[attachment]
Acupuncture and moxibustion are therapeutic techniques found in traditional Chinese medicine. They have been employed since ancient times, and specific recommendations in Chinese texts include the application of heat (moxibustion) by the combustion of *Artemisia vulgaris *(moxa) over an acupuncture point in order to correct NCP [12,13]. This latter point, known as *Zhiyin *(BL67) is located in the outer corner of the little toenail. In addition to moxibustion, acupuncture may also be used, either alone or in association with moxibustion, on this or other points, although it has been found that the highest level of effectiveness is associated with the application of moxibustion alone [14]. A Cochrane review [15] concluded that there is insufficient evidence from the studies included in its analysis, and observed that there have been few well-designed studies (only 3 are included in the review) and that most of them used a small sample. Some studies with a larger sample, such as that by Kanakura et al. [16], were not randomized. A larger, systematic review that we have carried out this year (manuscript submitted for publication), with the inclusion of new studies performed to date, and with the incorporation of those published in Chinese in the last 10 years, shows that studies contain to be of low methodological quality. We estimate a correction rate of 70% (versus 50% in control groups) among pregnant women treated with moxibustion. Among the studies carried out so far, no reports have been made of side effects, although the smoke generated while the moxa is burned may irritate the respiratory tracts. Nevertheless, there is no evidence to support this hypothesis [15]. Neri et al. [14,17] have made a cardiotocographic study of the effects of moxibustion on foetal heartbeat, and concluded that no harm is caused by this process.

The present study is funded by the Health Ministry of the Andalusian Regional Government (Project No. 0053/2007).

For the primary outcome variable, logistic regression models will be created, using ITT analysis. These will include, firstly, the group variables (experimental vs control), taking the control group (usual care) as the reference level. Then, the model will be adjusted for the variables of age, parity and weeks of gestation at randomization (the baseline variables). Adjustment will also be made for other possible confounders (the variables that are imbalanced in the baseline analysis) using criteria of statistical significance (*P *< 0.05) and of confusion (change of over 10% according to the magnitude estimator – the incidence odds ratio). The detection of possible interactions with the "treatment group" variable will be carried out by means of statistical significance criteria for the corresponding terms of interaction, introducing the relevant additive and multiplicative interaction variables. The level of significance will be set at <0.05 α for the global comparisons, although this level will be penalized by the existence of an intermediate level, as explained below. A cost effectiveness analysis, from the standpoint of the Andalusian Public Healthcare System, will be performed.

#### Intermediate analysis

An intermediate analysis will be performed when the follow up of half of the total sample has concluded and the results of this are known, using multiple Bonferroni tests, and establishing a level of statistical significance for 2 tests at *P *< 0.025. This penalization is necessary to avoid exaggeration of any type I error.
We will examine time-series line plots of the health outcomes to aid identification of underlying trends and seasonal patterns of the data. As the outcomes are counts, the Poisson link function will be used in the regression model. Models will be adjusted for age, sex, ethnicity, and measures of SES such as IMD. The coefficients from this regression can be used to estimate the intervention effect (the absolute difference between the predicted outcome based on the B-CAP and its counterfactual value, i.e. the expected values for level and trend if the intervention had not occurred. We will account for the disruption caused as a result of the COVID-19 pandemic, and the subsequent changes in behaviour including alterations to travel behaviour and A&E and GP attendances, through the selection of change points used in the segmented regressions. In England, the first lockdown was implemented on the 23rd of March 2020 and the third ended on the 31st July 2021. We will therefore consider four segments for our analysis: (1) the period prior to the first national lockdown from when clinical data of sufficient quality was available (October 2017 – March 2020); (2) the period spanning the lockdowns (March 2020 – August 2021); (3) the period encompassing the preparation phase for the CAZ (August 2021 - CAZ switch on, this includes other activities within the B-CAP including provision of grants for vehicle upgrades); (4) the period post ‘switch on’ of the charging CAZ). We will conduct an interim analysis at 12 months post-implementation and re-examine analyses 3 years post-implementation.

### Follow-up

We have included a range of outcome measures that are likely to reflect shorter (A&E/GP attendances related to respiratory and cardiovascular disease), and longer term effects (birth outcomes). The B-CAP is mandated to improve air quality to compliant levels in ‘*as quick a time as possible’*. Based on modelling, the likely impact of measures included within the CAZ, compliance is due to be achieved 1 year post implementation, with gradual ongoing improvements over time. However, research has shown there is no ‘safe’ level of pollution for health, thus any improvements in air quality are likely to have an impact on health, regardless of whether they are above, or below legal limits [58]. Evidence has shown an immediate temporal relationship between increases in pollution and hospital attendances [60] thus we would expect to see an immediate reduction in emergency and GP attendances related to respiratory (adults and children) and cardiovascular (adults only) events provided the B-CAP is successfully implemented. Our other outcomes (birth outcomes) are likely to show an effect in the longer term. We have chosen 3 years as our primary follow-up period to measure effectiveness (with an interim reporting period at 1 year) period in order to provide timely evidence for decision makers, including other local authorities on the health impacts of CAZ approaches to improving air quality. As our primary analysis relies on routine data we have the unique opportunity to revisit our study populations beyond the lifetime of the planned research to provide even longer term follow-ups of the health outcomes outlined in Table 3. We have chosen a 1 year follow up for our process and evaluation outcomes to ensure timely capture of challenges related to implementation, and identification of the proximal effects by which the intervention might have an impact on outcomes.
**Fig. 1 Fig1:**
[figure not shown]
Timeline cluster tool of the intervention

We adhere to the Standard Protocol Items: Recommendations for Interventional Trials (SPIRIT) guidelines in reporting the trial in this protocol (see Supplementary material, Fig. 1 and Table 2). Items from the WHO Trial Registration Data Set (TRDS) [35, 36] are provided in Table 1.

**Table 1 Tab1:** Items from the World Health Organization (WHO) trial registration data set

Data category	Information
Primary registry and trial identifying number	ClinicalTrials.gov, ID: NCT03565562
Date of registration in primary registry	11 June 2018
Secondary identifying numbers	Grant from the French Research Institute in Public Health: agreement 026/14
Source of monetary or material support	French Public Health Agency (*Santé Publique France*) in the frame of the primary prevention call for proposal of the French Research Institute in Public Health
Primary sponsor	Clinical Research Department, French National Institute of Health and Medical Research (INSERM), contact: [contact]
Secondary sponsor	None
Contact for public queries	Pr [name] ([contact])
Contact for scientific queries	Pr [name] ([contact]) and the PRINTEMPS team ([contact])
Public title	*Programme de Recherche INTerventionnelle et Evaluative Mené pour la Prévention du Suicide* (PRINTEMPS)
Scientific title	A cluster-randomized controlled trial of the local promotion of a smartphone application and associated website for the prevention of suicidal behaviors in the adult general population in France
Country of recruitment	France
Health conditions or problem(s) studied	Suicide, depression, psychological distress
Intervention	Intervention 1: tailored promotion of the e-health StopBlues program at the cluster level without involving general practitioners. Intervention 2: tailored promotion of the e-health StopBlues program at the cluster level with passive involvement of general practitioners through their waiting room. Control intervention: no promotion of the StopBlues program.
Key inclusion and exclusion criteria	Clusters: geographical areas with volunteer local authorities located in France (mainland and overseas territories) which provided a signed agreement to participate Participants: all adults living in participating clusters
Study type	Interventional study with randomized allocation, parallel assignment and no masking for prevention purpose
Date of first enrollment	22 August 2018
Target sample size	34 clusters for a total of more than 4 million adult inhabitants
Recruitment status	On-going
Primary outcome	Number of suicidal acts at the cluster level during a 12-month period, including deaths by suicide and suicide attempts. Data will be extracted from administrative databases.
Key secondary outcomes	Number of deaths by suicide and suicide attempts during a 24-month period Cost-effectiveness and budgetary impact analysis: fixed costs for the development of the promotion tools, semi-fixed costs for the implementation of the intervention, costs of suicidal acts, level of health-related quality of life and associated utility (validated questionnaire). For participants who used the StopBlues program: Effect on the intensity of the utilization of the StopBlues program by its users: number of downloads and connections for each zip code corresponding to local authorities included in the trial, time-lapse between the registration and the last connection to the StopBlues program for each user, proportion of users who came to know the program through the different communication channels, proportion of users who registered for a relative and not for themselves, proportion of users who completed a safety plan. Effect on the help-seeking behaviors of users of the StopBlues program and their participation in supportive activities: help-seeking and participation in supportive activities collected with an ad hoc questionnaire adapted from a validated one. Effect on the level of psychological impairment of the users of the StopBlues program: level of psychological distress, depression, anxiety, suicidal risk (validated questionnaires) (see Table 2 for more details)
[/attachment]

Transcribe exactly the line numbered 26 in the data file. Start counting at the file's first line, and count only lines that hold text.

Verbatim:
Health conditions or problem(s) studied	Suicide, depression, psychological distress